2011: Year in Review – State elections prove historic

By Bobby Harrison | NEMS Daily Journal Jackson Bureau

JACKSON – The November 2011 statewide elections will be viewed as historic for a number of reasons, ranging from the outcome to the size of the turnout.
It was a good night for Republicans, who captured both chambers of the Legislature for the first time since the late 1800s and maintained seven of eight statewide posts.
Two citizen-sponsored initiatives passed – one requiring people to display government-issued photo identification to vote and another to prohibit the government from taking private property for the use of another private entity.
A third initiative – defining life as beginning at fertilization – was soundly and surprisingly defeated. But the two that passed marks the first time that the initiative process, enacted in the early 1990s, has been used to amend the state Constitution.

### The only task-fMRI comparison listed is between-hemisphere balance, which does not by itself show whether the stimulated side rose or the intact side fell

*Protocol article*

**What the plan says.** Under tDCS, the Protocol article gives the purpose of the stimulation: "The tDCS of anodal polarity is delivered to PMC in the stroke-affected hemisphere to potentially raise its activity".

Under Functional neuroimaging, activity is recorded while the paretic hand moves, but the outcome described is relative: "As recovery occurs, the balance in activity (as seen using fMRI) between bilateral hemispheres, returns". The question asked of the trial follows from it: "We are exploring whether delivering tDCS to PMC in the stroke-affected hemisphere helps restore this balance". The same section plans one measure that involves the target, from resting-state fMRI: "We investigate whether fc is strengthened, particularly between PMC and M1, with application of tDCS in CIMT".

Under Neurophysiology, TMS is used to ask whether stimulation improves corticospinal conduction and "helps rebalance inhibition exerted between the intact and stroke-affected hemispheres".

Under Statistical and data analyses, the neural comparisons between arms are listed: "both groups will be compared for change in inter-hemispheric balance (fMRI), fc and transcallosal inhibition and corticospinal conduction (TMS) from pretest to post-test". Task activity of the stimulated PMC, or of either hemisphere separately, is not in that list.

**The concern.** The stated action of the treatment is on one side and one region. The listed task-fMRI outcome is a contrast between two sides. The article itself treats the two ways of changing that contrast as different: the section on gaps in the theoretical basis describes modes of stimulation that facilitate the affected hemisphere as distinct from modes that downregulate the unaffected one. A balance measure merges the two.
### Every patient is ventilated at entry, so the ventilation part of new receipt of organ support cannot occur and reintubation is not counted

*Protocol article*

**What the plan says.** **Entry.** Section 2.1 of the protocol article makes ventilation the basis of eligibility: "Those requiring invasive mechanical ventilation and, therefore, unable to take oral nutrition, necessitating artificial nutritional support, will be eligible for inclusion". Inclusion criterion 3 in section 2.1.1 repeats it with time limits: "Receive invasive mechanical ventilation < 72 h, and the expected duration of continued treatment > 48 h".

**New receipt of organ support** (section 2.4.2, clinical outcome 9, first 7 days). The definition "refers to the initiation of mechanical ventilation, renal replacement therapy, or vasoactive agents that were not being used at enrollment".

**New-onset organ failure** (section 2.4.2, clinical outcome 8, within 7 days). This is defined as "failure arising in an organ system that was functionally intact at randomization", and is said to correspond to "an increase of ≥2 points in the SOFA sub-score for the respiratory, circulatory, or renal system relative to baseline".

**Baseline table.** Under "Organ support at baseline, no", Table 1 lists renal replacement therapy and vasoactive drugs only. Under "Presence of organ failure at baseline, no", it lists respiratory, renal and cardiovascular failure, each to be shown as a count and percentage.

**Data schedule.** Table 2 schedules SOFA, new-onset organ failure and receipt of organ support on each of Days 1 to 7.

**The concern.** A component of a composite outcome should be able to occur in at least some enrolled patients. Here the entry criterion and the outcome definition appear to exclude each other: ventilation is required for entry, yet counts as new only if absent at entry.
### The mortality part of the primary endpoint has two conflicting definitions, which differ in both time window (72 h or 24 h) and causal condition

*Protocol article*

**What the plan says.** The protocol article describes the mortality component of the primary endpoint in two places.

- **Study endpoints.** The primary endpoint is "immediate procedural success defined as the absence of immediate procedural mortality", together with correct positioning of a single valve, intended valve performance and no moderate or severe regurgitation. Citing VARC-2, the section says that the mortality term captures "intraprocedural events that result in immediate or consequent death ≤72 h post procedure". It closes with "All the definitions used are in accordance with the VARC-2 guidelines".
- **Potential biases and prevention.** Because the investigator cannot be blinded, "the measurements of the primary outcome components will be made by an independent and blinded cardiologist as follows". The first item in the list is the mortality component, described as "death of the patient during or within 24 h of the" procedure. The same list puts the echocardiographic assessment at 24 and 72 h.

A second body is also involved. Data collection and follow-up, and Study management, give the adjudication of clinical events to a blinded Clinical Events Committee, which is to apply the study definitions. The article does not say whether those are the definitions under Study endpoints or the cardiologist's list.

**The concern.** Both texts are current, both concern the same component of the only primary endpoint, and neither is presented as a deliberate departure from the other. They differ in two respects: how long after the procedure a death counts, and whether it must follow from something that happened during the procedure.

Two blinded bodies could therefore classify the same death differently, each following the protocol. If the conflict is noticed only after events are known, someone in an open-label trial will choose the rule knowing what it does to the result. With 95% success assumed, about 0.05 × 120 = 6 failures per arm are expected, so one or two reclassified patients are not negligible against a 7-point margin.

Two other attempts – both dealing with term limits in the 1990s – were rejected by voters.
There were other historic firsts in 2011.
Hattiesburg Mayor Johnny DuPree, a Democrat, became the first black nominee for governor in Mississippi from a major political party. DuPree, though, was handily defeated by Republican Lt. Gov. Phil Bryant, who outspent him by roughly $5 million. Bryant’s 544,000 votes, or 61 percent, was one of the largest totals in state history.
The total votes cast in the 2011 gubernatorial election were about 3,000 votes short of the record turnout of 894,487 in 2003 when Republican Haley Barbour ousted incumbent Democratic Gov. Ronnie Musgrove.
Fewer people, though, voted for Bryant than did for the initiative to prohibit the taking of private land for the use of another private entity.

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